By Estelle Shirbon

 

LONDON (Reuters) - Britain will methodically work out who carried out a nerve agent attack on a Russian ex-spy and his daughter, then take robust action, interior minister Amber Rudd said on Thursday.

 

Former double agent Sergei Skripal, 66, and his daughter Yulia, 33, have been in hospital since they were found unconscious on Sunday on a bench outside a shopping center in the southern English city of Salisbury.

 

"Both remain unconscious, and in a critical but stable condition," Home Secretary Rudd told parliament.

 

British media and some politicians have speculated that the Russian state could be behind the attack - suggestions dismissed by Moscow as knee-jerk, anti-Russian propaganda.

"The use of a nerve agent on UK soil is a brazen and reckless act. This was attempted murder in the most cruel and public way," Rudd said.

"But if we are to be rigorous in this investigation, we must avoid speculation and allow the police to carry on their investigation."

Despite her call, several lawmakers pointed the finger at Russia during their questions to Rudd, with some calling for investigations to be re-opened into the deaths of Russian exiles in Britain in recent years.

Rudd rebuffed them, urging people to keep a cool head and saying the focus should remain on the Salisbury incident.

"We will respond in a robust and appropriate manner once we ascertain who was responsible," she said. "We are committed to do all we can to bring the perpetrators to justice, whoever they are and wherever they may be."

DOUBLE AGENT

Police said on Wednesday that a nerve agent was used against Skripal and Yulia. A British police officer who was also harmed by the substance was now able to talk to people although he remained in a serious condition, Rudd said.

Scientific tests by government experts have identified the specific nerve agent used, which will help identify the source, but authorities have refused to disclose the details.

Skripal betrayed dozens of Russian agents to British intelligence before his arrest by Russian authorities in 2004. He was sentenced to 13 years in prison in 2006, and in 2010 was given refuge in Britain after being exchanged for Russian spies.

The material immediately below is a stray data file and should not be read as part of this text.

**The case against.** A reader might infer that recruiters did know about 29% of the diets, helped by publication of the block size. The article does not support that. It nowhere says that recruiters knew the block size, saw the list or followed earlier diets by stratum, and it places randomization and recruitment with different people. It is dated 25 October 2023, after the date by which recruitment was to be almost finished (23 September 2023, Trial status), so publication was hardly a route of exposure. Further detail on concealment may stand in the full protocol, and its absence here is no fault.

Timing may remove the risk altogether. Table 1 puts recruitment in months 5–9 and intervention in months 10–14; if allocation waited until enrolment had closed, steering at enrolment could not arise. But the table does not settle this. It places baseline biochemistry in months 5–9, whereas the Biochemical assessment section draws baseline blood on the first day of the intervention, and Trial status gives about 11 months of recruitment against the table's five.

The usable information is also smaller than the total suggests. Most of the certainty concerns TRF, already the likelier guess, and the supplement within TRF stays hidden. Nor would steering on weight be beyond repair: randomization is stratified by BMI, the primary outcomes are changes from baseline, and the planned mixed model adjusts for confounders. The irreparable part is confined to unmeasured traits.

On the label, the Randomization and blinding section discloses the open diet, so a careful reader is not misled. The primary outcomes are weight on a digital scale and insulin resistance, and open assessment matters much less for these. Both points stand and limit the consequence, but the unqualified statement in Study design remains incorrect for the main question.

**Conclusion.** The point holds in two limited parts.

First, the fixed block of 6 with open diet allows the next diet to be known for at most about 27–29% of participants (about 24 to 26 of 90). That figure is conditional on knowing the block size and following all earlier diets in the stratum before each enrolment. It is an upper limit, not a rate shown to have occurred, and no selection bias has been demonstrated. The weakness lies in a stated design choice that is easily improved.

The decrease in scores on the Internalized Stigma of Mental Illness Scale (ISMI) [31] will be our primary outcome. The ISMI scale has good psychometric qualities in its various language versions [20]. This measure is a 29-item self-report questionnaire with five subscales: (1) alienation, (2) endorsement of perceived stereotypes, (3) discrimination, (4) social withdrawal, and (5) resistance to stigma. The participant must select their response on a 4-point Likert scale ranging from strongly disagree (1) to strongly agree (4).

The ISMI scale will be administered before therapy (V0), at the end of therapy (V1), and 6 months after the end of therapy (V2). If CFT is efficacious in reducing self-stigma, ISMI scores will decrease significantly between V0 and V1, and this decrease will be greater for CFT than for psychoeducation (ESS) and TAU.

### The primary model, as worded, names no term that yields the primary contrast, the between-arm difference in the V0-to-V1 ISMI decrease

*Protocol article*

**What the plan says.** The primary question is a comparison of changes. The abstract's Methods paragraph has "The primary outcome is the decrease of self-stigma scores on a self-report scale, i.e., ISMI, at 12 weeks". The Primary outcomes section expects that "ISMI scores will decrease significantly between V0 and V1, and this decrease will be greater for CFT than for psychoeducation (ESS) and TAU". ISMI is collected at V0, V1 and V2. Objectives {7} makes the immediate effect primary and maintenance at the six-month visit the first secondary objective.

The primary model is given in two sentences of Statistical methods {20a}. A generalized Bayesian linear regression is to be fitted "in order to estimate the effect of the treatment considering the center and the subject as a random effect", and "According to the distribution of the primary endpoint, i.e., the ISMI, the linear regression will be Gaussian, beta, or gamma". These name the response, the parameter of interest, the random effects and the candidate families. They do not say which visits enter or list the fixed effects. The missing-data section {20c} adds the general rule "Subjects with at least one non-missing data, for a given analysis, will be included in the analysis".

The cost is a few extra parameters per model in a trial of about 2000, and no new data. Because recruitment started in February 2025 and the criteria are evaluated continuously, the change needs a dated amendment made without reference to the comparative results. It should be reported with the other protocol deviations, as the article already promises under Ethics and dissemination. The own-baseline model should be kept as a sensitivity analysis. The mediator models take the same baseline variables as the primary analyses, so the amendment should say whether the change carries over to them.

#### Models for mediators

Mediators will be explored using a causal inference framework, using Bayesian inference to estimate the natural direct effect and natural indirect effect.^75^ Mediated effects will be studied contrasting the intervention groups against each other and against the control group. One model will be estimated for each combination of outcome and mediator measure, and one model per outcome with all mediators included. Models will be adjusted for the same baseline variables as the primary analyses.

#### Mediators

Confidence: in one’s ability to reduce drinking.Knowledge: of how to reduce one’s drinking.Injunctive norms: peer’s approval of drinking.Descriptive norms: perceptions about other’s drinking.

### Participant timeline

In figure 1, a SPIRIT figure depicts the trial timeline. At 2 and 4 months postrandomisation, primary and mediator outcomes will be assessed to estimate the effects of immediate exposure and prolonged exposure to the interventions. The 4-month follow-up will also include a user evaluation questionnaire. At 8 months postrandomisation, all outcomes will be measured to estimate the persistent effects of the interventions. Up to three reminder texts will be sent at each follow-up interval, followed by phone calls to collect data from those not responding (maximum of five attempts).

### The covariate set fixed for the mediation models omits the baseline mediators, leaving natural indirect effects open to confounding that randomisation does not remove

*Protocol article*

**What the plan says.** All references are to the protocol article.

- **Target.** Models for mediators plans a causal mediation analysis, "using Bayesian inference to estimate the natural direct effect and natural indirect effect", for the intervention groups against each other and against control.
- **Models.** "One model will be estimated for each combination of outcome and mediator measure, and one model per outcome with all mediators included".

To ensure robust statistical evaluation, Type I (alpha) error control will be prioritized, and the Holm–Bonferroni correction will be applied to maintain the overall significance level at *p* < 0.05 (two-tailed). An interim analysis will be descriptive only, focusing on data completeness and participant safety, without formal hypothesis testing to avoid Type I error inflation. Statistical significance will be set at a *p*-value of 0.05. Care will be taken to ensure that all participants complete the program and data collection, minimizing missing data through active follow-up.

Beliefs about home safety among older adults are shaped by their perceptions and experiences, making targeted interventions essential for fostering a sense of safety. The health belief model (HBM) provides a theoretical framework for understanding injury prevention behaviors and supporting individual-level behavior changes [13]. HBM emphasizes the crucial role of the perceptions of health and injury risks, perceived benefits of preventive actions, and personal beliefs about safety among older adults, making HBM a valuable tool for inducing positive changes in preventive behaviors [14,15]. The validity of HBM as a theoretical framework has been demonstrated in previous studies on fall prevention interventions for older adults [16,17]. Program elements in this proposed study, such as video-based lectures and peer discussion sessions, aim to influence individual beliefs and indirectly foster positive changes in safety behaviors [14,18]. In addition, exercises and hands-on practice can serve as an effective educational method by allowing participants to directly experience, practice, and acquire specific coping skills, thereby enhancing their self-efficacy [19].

The attack on him has been likened in Britain to the assassination of ex-KGB agent Alexander Litvinenko, a critic of Russian President Vladimir Putin, who died in London in 2006 after drinking green tea laced with radioactive polonium-210.

A British public inquiry later said Litvinenko's murder had probably been approved by Putin and carried out by two Russians, Dmitry Kovtun and Andrei Lugovoy, an ex-KGB bodyguard who later became a member of parliament.

Both men denied any responsibility and Russia has refused to extradite them to stand trial.

Rudd was pressed during a BBC radio interview earlier on whether Britain had been too soft on Russia following the Litvinenko murder, sending out a message that such acts could be carried out with impunity.

She denied this and hinted that if Russia turned out to be implicated in the attack on Skripal, action would be taken against it.

"We are absolutely robust about any crimes committed on these streets in the UK. There is nothing soft about the UK's response to any sort of state activity in this country," she said.

(Additional reporting by Sarah Young, Alistair Smout and Michael Holden; Editing by Stephen Addison)